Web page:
backup power

Energy Storage in the Fast Lane

backup powerThe energy storage industry is growing quickly. It is being driven, according to experts, by the parallel growth of on-site energy generation and an increasingly attractive list of operational and financial benefits. Research of batteries for electric vehicles – by Tesla and others – and incentives from utilities completes the upbeat picture.

During the second quarter, The Energy Storage Association and GTM Research found that 40.7 MW of storage was deployed by power companies, according to the ESA and UtilityDIVE. The research suggests that the growth is being driven by the reduction in costs at the low end, which dropped from $800 to $750 per kWh during the quarter.

The organizations said batteries led the charge. An illustration of how on-site battery storage is becoming mainstream is a project announced by The Irvine Company last month. The company is installing batteries with six hour capacity in 20 buildings in Irvine and Newport Beach, CA. The project, which is being undertaken in conjunction with Advanced Microgrid Solutions and SoCal Edison, will provide the structures with 10 MW of power. The goals are to offer a way to relieve pressure on the grid when it is stressed and a backup in case it goes down. The batteries will provide 10 MW of power.

Electric Vehicle Research the Key

The progress in on-site battery storage is deeply related to the evolution of electric vehicles. “The research on batteries for EVs has had direct impact on batteries capable of powering buildings and stor[ing] energy for the grid,” wrote Dr. David Lee, CEO at BioSolar, in response to questions from Energy Manager Today. “Technology advancement in battery technology is largely owed to the years of research and development to increase driving range, reduce costs, and improve longevity of EV batteries.”

Early this year, Tesla introduced the Powerwall, which stores energy using the same battery as its vehicles. An example of its use is at Emerald Lake State Park in Vermont. Clean Technica reported last month that Green Mountain Power – which has ordered 500 Powerwalls for use around the state – tabbed Pika Energy to plan and design power infrastructure for the park featuring photovoltaics and Powerwalls.

The story says that the park wants to avoid the expense and inconvenience caused by falling trees that take down powerlines. That’s always been a problem. Now, energy storage offers a solution. The system Pika is designing is expected to cut electricity costs by 20 percent and an additional $8,000 in maintenance costs, the story says.

Utilities Benefit as Well

Renewables and on-site storage are a great thing for utilities, which is why rebates flow rather freely. Gabe Schwartz, the Marketing Director for Stem Inc., points as an example to Hawaiian Electric, which is working with the company to provide customer energy storage. This lowers end user costs and provides the utility with more certainty and flexibility.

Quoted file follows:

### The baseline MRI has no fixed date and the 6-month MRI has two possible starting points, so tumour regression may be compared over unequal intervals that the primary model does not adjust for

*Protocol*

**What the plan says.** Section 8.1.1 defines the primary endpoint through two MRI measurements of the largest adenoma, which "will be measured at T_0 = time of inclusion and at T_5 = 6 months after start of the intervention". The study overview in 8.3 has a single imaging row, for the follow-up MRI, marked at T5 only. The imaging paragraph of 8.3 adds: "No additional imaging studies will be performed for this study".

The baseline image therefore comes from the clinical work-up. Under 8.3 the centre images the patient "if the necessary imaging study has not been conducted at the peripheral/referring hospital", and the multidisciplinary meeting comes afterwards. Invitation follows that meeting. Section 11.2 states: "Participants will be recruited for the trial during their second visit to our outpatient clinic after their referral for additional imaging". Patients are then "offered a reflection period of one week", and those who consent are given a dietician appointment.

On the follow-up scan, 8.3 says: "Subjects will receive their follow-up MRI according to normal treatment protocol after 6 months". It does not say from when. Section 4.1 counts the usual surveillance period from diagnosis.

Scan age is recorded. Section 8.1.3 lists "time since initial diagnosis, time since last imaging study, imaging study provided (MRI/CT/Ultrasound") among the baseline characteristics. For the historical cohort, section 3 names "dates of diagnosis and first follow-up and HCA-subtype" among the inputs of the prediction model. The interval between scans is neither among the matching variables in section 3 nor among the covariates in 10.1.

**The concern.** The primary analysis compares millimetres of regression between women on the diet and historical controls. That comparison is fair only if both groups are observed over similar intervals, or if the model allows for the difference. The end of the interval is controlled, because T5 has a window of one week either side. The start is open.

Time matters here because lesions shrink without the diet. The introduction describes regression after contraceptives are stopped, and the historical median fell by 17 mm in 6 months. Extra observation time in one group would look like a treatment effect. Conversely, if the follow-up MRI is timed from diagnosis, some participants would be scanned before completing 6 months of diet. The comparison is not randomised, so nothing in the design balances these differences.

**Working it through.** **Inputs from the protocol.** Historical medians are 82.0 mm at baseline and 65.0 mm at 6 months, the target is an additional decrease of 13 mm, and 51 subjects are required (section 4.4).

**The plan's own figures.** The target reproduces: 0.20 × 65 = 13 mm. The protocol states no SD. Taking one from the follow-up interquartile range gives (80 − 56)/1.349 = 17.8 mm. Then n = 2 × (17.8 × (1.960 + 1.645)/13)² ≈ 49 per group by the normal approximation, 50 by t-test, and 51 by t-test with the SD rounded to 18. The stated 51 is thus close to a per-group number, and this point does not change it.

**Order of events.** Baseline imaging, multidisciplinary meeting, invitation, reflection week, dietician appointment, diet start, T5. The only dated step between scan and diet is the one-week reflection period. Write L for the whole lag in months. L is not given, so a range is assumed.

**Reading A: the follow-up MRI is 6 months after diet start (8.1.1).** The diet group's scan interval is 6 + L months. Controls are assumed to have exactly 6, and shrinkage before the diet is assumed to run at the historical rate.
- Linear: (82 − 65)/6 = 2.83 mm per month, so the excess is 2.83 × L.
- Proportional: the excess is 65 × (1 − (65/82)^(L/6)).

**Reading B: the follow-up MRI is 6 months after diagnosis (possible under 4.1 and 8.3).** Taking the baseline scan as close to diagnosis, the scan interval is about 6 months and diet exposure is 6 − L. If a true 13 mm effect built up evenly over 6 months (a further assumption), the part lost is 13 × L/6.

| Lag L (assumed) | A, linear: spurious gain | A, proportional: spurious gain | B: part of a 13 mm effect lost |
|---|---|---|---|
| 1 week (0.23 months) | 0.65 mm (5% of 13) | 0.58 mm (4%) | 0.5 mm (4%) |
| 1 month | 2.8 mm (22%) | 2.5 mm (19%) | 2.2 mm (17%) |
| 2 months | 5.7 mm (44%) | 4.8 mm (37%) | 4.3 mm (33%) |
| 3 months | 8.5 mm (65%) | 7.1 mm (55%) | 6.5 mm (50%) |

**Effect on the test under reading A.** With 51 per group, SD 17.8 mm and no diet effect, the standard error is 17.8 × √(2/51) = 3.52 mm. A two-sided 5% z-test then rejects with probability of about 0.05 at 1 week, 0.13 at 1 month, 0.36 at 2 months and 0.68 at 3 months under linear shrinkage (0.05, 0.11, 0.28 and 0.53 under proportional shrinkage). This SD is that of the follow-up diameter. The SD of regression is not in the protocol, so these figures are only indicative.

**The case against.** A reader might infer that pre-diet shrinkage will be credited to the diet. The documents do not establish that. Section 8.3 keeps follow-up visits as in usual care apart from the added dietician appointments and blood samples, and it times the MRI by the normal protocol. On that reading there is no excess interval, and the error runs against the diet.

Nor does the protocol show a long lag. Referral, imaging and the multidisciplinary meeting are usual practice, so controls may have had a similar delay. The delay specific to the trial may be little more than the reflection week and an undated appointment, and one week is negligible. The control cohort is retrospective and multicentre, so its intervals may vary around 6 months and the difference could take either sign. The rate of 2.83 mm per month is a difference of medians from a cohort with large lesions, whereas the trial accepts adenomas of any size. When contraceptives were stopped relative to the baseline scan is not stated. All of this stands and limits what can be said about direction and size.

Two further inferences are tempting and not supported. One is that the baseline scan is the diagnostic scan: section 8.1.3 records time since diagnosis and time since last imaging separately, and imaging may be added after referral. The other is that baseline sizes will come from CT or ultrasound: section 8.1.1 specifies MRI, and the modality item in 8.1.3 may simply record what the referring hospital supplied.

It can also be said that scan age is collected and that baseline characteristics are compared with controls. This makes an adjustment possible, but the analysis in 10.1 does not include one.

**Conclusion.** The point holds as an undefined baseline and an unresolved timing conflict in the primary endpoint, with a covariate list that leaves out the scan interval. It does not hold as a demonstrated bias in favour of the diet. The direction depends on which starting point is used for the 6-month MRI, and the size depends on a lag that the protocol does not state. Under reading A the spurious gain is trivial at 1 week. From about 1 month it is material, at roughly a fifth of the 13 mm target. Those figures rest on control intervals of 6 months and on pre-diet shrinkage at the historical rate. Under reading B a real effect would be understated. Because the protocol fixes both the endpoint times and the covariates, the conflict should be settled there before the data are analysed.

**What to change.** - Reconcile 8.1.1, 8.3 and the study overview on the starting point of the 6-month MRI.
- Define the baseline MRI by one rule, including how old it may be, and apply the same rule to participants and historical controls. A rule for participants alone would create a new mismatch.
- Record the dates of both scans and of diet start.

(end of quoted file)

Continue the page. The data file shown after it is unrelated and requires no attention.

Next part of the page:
Schwartz also pointed to a deal in which Stem—which describes itself as “an intelligent storage company” — is providing 85 MW to the utility to support the closure of the San Onofre nuclear power plant. “Through this program, Stem will once again aggregate a fleet of Stem storage systems to use as capacity for SCE,” he wrote. “As a result, customers in this region will gain access to storage at a reduced cost, creating greater monthly electric savings. At the same time, the utility can avoid costly infrastructure upgrades or the commissioning of a new power plant by supplementing with cleaner and cost-effective storage.”

The relationship between renewables and energy storage will grow as the world of renewables evolves and expands. “Most recent battery installations have been associated with rooftop solar panels or large scale solar farms, but other types of renewable sources (wind, hydrogen, etc.) should be able to take advantage of the same type of electrical energy storage means,” Lee wrote. “ It is not the type of renewable source that determines whether they will work well with batteries, as battery storage technology can adapt to most forms of produced energy.”

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2 thoughts on “Energy Storage in the Fast Lane

  1. Rapid growth in this case is definitely a relative term, the actual installs are trivial relative to the grid. Total battery storage installs in the US in 2015 are about equal to 3 weeks of Tesla production (1000 x 75KwH). And Tesla is just shifting demand to the evening, when the sun doesn’t shine. Batteries are getting better at the same 3-4% rate, but it is system cost that matters and there are many unresolved building and fire code related issues. The business cases, except where forced on utilities are dubious. Batteries are not going to save the grid. Unfortunately.

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